4:00 – 4:05 – Announcements

  1. John Board announced the support call for surplus machines and modems as well as temporary relocations for people to work due to the recent gas explosion in downtown Durham.
  2. The ITAC meeting minutes from December 2018 were motioned upon, seconded and approved.
  3. Rachel Richesson chaired the meeting and introduced Dr. Tallman Trask III.

4:05 – 4:35 – Special Guest: Executive Vice President Tallman Trask III

What it is: Each year ITAC has the opportunity to hear from selected senior leaders. The executive vice president, Dr. Tallman Trask III, will answer questions and share his perspective as it relates to technology and other topics.

Why it’s relevant: As Duke’s chief business and financial officer, Dr. Trask is responsible for the management of all financial and administrative services of the University – including information technology. ITAC members are invited to pose questions.

Dr. Trask III opened his talk by remarking on the unfortunate gas leak accident in downtown Durham and his concern for the victims. He also mentioned that across the street from the tragedy was a less known Duke research facility that had to be relocated due to the gas explosion nearby.

Dr. Trask did not have a specific agenda and was happy to take questions from the audience and offer his insights on various topics regarding growth and development in Durham, campus buildings and renovations, parking solutions, and Duke’s relationship with the community.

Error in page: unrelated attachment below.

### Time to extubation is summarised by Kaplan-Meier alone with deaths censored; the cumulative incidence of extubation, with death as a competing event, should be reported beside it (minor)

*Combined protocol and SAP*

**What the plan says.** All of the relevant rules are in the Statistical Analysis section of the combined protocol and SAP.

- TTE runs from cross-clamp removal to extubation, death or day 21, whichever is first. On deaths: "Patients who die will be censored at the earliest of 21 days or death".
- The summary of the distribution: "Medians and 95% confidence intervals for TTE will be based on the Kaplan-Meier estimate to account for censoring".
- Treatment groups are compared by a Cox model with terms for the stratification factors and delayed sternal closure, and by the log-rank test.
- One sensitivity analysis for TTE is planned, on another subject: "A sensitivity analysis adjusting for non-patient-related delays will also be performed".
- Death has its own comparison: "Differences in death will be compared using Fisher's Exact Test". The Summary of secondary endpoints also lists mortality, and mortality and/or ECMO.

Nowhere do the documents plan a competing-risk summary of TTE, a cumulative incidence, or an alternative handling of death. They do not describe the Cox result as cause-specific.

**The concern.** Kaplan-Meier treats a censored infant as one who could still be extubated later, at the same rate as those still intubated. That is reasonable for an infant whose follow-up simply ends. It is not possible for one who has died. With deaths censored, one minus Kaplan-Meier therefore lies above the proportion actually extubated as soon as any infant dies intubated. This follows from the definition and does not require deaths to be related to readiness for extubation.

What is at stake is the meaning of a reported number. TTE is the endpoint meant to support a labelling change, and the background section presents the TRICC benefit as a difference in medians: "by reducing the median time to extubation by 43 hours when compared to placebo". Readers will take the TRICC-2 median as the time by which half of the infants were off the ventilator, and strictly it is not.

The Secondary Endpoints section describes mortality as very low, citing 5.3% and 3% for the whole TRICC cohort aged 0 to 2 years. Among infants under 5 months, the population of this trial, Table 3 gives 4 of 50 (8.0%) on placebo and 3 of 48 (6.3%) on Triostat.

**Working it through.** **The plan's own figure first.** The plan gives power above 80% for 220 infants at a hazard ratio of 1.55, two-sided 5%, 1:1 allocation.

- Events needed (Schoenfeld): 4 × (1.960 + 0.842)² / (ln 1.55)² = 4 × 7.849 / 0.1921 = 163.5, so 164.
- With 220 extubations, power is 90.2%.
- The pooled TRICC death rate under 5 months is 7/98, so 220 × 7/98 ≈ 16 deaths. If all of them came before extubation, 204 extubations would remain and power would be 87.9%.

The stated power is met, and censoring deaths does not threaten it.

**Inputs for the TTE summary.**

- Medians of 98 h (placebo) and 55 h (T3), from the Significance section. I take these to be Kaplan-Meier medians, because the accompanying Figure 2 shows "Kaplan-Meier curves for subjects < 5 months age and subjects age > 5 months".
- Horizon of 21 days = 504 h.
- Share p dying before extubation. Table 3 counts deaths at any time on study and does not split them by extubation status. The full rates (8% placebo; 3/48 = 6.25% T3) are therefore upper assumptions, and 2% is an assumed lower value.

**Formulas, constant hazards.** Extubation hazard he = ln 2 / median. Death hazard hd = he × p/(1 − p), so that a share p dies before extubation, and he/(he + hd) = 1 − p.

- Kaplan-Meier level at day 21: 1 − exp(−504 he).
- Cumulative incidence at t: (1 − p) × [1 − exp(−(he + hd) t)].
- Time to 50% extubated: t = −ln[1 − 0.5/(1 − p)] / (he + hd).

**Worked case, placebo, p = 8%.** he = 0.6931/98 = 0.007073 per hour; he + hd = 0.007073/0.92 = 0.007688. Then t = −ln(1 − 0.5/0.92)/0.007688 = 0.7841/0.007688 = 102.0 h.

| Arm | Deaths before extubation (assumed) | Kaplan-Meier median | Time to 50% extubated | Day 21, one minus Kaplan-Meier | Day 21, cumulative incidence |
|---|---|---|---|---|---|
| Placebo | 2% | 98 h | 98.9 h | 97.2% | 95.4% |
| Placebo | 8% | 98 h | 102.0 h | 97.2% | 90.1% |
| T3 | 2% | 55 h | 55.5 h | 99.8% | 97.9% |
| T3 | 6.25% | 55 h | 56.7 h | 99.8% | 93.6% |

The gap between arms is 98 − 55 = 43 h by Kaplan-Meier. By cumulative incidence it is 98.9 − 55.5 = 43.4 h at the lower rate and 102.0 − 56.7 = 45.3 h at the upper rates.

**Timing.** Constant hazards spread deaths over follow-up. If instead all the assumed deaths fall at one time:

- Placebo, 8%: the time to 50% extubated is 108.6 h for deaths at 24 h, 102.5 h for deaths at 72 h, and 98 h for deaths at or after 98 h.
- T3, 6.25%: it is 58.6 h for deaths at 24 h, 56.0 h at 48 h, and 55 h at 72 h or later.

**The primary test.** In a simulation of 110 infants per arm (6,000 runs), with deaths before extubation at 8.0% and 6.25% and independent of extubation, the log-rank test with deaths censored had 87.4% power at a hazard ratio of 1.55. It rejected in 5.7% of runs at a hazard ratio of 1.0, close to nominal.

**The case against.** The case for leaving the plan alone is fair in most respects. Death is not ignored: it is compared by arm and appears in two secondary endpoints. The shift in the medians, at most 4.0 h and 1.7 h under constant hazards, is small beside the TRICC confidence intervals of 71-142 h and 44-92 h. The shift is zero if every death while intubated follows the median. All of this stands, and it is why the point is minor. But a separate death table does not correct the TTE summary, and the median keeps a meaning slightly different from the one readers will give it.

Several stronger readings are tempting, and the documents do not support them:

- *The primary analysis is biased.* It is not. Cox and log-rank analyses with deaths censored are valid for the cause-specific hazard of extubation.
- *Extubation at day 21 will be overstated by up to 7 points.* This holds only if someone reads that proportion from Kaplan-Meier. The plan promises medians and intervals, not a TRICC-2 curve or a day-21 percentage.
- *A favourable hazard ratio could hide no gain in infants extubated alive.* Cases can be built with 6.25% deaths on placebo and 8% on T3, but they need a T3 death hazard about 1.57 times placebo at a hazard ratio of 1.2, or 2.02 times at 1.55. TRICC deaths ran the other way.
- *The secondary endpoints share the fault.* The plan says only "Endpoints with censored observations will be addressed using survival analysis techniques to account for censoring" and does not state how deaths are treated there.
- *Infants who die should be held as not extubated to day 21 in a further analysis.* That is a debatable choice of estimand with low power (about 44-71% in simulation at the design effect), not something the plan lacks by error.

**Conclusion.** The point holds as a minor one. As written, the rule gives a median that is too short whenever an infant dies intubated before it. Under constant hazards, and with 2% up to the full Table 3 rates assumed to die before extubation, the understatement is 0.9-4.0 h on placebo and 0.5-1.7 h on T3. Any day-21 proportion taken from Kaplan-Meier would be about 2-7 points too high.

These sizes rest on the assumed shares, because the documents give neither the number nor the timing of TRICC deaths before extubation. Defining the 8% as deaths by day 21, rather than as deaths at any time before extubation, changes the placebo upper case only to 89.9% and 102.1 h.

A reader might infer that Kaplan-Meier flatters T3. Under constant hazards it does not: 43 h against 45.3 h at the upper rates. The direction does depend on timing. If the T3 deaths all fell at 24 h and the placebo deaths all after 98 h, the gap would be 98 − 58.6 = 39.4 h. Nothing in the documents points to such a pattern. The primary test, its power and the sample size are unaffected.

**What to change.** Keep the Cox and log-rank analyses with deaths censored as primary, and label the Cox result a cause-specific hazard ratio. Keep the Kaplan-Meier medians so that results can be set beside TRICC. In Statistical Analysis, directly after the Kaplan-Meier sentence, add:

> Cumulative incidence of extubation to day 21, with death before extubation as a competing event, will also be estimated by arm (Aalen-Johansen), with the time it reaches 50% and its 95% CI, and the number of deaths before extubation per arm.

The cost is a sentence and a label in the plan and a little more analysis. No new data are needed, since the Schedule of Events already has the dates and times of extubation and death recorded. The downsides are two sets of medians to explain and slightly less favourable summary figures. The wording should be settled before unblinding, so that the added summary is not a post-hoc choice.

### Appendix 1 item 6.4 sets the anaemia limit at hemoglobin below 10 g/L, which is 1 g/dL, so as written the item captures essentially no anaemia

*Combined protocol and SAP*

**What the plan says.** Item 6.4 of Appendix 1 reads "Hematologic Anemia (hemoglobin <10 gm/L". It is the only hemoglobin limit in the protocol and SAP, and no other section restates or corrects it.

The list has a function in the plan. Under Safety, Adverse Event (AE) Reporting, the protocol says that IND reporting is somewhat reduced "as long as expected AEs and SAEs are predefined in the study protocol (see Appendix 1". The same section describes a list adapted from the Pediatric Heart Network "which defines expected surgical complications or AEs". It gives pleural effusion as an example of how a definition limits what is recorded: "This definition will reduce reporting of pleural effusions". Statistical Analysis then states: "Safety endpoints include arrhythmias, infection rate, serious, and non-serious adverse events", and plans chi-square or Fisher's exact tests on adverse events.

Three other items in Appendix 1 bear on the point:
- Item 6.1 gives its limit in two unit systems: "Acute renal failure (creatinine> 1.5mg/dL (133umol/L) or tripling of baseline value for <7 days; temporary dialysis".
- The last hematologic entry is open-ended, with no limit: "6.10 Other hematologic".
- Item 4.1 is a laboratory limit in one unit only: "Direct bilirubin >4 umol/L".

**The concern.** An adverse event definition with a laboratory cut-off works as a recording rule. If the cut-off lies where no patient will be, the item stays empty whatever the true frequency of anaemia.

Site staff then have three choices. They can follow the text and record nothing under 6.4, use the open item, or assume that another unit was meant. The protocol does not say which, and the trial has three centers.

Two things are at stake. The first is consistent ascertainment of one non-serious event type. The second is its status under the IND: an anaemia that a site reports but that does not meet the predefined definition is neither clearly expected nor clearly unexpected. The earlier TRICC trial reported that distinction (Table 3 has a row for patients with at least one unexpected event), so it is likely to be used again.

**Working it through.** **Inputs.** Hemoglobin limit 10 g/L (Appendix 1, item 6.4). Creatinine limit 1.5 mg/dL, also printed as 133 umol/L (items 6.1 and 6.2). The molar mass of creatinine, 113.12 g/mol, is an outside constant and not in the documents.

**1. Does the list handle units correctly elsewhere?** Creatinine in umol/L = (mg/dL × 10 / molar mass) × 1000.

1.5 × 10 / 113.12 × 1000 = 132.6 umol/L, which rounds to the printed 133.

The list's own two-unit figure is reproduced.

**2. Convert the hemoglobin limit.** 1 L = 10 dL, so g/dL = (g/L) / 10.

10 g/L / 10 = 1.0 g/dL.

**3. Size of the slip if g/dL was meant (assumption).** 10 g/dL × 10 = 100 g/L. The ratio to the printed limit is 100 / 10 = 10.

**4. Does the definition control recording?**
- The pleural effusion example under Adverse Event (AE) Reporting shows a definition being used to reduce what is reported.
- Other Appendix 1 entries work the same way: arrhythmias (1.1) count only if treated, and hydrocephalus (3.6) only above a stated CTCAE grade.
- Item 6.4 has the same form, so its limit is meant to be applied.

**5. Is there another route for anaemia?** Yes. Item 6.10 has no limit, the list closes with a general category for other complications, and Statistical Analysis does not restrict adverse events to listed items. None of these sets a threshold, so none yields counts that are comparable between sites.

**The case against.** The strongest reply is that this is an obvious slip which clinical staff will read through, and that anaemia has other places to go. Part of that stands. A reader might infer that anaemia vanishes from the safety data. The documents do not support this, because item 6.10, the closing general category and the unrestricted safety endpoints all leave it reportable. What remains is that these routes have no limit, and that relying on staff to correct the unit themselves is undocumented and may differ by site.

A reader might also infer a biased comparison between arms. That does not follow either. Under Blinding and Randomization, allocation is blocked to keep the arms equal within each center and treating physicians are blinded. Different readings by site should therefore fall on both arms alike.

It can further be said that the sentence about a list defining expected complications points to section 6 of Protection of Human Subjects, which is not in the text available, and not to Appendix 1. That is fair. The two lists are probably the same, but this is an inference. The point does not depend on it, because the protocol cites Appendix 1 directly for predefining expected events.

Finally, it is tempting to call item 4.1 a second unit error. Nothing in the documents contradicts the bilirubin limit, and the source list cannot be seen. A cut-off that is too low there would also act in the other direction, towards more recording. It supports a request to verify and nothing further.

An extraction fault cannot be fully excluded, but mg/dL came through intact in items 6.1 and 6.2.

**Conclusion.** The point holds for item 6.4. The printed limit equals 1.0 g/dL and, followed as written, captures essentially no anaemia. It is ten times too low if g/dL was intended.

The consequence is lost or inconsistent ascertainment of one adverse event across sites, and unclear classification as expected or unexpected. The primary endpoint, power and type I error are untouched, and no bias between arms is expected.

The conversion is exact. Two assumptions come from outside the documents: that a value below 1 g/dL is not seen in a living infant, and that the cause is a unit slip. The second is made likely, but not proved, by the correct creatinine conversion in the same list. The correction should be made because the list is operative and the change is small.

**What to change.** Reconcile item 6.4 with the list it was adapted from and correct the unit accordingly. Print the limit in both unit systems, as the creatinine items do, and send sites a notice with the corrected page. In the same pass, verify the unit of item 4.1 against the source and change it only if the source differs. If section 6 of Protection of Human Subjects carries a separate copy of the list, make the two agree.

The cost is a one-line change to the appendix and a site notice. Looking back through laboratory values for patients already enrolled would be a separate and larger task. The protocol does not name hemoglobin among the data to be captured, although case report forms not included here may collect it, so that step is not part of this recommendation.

On the question of Duke’s footprint beyond the campus itself, Dr. Trask described that there are about 5000 Duke employees in downtown Durham which is at a scale that requires a higher degree of service and coordination, of which technology is a big part, and is especially relevant are common notification schemes since not all buildings are owned by Duke.

About 15 to 20 years ago, there was not much growth in Durham unless Duke agreed to be a significant contributor, said Dr. Trask and now there are no compelling reasons to grow more Duke space downtown from a development stand point as space is no longer inexpensive and the market will continue to pickup the needs of the community. However, Duke has been a strong partner in building Durham and will continue to be, as needed.

Regarding thoughts on how Duke is perceived in these communities particularly downtown and especially in the health field as health indicators show improvement, could this be due to people getting healthier or are healthy people moving in?